And on that happy note, I’ll bid you adieu!

Where it all began


I’m visiting family in England and, as always happens when I’m back here I find myself tramping the same highways and byways that I tramped as a kid.

When I’m in Newcastle I call the water channel that runs down the centre of the Styx Creek “the beck”. It’s a northern word of, I think, Norse origin. This, below, is the very first beck I ever played in, got wet in, made dams in: it is the proto-beck against which all other becks are measured. It has a name, Blea Beck, though I never knew that until I was well into my teens and I saw it marked on an Ordnance Survey map. To me it was just “the beck”.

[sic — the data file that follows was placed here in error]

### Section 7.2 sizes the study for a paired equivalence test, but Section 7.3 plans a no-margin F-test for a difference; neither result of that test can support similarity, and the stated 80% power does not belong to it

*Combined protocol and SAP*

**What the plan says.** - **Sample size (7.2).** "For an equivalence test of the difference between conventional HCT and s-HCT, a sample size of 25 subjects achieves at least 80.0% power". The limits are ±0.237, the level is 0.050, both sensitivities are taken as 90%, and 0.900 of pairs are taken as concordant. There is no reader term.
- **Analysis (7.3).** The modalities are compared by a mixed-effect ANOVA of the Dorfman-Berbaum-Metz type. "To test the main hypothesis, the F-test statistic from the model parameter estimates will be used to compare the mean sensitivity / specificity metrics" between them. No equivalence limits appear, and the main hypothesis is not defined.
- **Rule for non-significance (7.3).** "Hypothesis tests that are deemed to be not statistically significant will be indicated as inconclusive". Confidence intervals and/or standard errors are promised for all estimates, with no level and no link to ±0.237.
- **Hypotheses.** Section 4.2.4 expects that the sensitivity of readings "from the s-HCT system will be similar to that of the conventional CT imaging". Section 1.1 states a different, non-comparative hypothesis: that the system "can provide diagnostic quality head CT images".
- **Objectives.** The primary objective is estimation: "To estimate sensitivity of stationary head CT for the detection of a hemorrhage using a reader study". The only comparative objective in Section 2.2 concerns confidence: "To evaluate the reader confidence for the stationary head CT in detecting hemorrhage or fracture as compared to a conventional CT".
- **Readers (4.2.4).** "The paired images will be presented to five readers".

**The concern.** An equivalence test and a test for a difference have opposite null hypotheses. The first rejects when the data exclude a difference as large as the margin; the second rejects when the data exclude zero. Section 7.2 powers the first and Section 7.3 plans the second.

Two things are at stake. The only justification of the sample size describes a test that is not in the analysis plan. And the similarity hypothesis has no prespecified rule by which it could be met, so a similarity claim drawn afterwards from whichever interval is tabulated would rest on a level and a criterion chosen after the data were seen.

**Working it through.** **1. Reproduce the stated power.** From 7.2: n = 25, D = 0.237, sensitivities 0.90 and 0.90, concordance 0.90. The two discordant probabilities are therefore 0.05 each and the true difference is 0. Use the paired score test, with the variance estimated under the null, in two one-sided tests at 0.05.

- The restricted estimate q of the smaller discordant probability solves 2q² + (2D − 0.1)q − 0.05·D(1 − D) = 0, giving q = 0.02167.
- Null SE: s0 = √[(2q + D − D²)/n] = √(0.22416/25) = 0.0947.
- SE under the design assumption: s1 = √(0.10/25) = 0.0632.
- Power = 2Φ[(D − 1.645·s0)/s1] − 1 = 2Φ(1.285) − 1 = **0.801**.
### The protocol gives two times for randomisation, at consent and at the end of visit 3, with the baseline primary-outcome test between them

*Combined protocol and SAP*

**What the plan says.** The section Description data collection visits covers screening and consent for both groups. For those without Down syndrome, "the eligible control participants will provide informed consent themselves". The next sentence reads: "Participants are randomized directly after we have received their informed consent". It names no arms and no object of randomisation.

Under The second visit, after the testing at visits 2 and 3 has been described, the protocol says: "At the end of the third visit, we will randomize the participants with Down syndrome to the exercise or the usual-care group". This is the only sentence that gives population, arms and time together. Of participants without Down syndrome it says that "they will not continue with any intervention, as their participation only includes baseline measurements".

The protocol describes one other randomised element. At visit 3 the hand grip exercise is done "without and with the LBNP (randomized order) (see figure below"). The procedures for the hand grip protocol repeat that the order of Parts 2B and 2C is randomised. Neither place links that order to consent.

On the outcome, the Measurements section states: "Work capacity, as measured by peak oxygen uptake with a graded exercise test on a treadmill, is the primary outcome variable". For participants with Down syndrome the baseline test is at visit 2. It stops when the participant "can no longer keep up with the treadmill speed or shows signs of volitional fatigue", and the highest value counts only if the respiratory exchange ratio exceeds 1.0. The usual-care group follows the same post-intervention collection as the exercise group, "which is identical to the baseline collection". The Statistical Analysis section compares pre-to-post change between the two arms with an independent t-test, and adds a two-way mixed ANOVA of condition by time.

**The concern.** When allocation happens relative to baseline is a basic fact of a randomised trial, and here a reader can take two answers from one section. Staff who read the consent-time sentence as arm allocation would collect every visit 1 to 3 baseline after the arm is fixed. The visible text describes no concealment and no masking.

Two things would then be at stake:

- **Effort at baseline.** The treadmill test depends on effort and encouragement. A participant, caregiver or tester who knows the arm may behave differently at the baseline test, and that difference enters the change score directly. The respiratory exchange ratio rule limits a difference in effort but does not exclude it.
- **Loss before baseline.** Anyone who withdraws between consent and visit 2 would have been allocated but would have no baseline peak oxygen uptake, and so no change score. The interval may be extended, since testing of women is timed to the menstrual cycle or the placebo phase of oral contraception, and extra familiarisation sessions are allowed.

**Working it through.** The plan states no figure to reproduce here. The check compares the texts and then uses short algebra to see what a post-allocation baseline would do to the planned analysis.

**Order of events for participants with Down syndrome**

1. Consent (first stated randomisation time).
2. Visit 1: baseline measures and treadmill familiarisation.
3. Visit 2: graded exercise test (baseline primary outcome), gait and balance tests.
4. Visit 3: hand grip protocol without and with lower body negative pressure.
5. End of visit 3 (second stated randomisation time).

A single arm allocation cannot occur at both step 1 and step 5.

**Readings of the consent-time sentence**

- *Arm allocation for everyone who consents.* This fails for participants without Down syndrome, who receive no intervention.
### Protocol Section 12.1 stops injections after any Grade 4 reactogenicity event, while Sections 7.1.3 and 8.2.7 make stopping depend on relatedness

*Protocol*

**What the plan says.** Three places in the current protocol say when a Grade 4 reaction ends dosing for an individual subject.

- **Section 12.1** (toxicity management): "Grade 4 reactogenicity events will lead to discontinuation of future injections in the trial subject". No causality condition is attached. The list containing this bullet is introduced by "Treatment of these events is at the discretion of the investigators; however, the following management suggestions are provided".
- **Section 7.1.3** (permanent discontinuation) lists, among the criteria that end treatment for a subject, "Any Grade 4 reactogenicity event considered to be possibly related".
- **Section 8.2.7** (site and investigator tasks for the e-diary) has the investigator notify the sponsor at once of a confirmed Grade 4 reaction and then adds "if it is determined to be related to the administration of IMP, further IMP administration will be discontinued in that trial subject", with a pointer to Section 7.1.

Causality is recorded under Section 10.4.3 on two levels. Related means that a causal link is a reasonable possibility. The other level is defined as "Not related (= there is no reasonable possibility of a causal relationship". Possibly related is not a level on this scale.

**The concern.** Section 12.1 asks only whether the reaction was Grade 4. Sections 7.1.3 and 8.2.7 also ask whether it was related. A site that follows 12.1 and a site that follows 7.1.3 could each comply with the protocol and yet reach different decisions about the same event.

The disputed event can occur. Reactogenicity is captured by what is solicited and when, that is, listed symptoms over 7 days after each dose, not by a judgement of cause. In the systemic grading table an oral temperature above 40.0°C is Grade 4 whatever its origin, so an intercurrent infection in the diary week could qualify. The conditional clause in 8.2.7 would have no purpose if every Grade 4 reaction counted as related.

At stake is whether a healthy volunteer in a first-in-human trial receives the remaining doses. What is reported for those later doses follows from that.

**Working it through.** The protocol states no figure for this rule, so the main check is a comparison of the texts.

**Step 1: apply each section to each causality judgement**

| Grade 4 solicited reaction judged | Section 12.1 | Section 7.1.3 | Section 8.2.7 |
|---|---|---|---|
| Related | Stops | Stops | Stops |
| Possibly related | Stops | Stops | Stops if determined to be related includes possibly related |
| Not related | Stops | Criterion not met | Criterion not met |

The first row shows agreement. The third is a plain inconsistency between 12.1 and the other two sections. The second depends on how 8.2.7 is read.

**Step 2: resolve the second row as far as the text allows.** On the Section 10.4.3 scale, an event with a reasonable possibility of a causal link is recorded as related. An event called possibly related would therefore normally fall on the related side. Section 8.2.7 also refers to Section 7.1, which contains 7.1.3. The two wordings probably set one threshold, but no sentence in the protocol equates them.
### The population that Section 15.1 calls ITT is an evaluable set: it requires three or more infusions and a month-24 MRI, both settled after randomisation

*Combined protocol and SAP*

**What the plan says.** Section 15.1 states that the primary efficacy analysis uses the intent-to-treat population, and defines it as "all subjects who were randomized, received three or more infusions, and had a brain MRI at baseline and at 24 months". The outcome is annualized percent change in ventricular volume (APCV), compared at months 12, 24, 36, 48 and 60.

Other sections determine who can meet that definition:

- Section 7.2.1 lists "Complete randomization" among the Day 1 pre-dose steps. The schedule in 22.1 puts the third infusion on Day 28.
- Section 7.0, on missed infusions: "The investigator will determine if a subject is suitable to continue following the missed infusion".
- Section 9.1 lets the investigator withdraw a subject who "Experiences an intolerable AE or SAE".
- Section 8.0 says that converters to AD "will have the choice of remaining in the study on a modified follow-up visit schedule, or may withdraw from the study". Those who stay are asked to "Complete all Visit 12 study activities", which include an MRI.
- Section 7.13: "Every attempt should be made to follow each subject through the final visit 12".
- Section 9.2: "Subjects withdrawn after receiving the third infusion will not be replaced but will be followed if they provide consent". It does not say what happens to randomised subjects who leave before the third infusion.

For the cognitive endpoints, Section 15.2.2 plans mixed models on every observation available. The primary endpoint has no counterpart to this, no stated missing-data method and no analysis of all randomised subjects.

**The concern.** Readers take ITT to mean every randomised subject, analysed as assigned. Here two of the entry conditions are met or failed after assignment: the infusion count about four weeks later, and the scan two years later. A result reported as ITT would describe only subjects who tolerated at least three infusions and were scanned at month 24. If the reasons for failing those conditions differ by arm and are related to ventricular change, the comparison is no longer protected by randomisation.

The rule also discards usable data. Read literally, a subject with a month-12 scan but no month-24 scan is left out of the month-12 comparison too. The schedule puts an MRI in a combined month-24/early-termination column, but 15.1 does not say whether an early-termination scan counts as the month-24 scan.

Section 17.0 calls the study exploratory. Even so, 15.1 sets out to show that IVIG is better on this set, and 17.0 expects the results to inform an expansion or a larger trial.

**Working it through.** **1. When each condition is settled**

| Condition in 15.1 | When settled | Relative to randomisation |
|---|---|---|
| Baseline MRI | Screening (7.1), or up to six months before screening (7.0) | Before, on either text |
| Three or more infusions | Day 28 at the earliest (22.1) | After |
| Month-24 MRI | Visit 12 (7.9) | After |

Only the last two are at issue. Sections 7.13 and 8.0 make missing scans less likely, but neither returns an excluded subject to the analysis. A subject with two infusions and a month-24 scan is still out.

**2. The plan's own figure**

I crossed the beck every day, then scrambled up this  path behind Harry Barker’s squawky, stinky chook sheds, on my way to the school at the top of the hill. God knows what sort of state I must have been in when I arrived.


If you look at the first picture of the beck you can see a dark patch that my iPhone hasn’t been able to focus on properly. Here’s that patch but close up. It’s where the beck’s been boxed in or channelised at some point in the distant past, and so you could say that this is my first ever drain.


One afternoon, in about 1971, me and a friend set off into the dark maw with a torch and wellies that were quickly swamped by the deepest parts of the beck. Sections of the roof were collapsed and it was very exciting (read stupidly dangerous). The first inklings of my desire to sneak around watery places, to go to places I shouldn’t!